I asked my question to the panel shortly after, and received responses from Frances Arnold and John Mather. Ms. Arnold’s response stated that there won’t be a need to worry about Earth’s growing population, as there can be checks in the population to reduce it’s impact on the Earth. Mr. Mather addressed the part of the question concerning inhabiting other planets, and with his background working at NASA, told me that traveling to other planets would be really hard.
After meeting some very distinguished scientists, it was time for the finalists to be judged and compete for grand awards. On that Wednesday, judging started at around 8 in the morning and ended at 5pm. During this period, we were on high alert and were keeping our nerves in check. We were judged 14 times during the day by judges from our category (Engineering: Materials and Bioengineering), special awards and even NASA. During this day of judging, one grand winner is chosen to win the Gordon E. Moore Award, and countless others are selected to win Special and Grand Awards.
Thursday was a day for the public to view all the projects that were on display. Students from local area schools came around and showed their interest in our science projects while media reporters interviewed interesting projects. This was also a chance for the finalists to walk around and take a look at all the projects on the huge ballroom floor. The feeling of seeing hundreds of other students who are passionate about presenting their projects is an indescribable feeling, but a memory I will never forget.
There were two award ceremonies to present all the winners at this international competition. The first occurred on Thursday night and was the Special Awards, sponsored by over 40 organizations. All 1,700 competitors, teachers and parents anxiously awaited the awards, with prizes ranging from scholarships to trips to CERN!
My group won a second place award from the Ashtavadhani Vidwan Ambati Subbaraya Chetty Foundation. It is a truly surreal moment when you walk down aisles of students and see yourself on one of the huge screens, all while hearing thousands of people cheer and applaud you.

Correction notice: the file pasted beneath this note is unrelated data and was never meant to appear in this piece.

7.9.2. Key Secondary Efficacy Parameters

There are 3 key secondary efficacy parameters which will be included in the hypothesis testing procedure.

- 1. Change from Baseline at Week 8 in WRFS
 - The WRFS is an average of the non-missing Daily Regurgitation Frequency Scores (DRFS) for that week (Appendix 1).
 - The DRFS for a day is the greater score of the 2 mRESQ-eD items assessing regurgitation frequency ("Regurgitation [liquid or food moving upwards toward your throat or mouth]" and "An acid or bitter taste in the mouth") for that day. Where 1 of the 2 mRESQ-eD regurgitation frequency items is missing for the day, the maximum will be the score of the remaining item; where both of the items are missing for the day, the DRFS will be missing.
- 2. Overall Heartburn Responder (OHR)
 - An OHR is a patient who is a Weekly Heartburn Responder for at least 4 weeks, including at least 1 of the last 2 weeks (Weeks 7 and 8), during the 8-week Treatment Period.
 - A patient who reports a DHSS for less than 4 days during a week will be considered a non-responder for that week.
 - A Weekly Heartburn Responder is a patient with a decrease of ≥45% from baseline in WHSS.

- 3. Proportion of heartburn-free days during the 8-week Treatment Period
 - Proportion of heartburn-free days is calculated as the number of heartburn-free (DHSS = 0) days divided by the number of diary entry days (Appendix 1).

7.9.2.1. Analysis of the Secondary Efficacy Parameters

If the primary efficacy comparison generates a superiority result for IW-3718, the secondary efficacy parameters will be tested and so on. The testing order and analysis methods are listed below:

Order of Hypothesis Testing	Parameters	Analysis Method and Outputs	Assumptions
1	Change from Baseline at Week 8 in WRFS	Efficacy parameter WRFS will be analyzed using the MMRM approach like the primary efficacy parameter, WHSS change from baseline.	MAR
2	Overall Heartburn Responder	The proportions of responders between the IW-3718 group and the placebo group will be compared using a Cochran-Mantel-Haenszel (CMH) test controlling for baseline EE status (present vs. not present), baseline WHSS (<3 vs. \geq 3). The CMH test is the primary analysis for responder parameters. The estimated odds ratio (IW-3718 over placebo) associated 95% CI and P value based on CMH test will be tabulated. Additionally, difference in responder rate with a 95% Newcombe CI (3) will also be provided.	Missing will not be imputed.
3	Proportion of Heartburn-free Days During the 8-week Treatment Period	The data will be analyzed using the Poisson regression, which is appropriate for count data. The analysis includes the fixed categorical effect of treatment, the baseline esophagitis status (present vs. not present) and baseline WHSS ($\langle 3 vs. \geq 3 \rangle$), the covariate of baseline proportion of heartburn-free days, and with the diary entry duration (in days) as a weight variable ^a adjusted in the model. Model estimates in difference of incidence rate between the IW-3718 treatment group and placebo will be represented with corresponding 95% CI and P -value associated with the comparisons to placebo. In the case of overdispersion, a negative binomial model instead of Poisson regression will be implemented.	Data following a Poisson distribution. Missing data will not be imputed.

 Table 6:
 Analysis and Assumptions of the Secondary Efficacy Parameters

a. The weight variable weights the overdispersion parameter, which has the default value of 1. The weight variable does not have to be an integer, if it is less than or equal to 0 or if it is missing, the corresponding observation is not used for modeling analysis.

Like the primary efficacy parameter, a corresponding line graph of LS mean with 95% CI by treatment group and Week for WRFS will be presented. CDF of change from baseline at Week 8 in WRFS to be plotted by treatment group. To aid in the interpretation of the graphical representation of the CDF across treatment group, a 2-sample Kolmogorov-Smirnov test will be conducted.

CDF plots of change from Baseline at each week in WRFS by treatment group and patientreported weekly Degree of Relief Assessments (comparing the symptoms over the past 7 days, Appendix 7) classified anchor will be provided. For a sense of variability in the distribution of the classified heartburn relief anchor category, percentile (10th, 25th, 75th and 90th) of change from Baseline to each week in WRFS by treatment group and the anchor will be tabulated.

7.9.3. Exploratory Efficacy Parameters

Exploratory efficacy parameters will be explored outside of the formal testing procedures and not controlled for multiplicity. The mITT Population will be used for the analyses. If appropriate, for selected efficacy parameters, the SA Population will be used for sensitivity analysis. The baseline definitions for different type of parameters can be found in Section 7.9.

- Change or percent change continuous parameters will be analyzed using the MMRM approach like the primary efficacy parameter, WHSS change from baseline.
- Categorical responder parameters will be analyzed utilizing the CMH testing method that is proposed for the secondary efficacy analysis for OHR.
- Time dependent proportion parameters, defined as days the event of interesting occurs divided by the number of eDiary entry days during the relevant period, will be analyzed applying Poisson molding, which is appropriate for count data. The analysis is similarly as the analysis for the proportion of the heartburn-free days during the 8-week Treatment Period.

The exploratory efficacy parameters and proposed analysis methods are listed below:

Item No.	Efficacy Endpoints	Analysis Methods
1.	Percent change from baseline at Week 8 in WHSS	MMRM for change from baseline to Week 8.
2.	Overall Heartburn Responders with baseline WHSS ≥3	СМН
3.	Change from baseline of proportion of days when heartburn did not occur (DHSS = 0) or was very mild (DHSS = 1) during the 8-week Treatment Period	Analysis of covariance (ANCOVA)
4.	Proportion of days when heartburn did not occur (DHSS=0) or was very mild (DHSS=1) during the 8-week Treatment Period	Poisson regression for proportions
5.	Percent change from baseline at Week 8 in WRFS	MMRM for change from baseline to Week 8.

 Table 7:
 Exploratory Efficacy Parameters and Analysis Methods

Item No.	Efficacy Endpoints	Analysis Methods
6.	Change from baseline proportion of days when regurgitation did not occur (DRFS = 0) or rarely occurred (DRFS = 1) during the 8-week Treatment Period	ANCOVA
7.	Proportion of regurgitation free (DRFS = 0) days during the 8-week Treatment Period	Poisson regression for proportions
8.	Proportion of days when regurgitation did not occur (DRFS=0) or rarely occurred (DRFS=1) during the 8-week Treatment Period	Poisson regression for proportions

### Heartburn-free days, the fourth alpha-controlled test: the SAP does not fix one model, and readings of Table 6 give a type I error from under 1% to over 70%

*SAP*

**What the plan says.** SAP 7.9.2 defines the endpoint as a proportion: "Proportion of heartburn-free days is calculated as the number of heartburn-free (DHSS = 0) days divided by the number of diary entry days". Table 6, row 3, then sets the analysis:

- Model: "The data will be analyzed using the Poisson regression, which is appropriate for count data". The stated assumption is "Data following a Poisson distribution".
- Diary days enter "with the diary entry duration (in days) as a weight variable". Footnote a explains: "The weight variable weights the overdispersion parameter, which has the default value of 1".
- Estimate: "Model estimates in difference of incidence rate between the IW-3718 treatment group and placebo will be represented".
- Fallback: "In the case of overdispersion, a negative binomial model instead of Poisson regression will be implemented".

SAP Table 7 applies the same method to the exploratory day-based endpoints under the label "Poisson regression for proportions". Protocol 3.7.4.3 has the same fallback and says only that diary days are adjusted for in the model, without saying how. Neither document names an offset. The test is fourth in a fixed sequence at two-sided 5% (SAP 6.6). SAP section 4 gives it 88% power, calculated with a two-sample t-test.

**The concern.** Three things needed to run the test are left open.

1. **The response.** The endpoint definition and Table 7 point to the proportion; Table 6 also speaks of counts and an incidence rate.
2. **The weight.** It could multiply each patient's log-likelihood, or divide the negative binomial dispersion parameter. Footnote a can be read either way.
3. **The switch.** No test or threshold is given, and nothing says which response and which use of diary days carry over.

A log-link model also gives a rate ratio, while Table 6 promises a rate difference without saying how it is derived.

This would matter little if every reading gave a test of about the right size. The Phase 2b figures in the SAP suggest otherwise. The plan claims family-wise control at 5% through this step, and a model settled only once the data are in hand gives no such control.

On Friday morning, we all sat down to watch the Grand Awards Ceremony. In each category, there were fourth, third, second and first place winners. Among the first place winners, some were chosen for the grandest awards, with the highest winner receiving $75,000.
The feeling of anticipation is hard to explain. At the biggest stage for young scientists, everyone is holding their breath and waiting for their name to be called, preferably after the phrase “the winner of first place is…” They announced the winners of fourth place in the categories for the life science. After that, they announced the fourth place winners in the physical sciences, which is where engineering would fall. Tensions ran high, and for better or for worse, our names were not called as a fourth place winner.
When the time came for the third place awards, our names were called. Again, we walked down the aisles and stood on stage with the other third place winners.
The awards ceremony continued, with second and first place winners. Some of those winners now have asteroids named after them! Think about that. Winning a science fair, starting as small as the school level, can get an object in outer space named after you.
The total prize pool for the 2014 ISEF was over $5 million dollars. Companies such as Intel and the other ISEF sponsors are willing to give money to students who are passionate about science and other STEM activities. With more and more companies sponsoring prizes, more students should be enthusiastic about joining these competitions, which are often co-curricular, and havE the opportunity to compete and be recognized.
Personally, this experience has encouraged me to attend the ISEF next year in Pittsburgh, if only to experience once again the wonderful opportunity to meet and compete with such avid scientists.’
Do you have a favorite or most memorable scientific accomplishment? Share it below or on Twitter!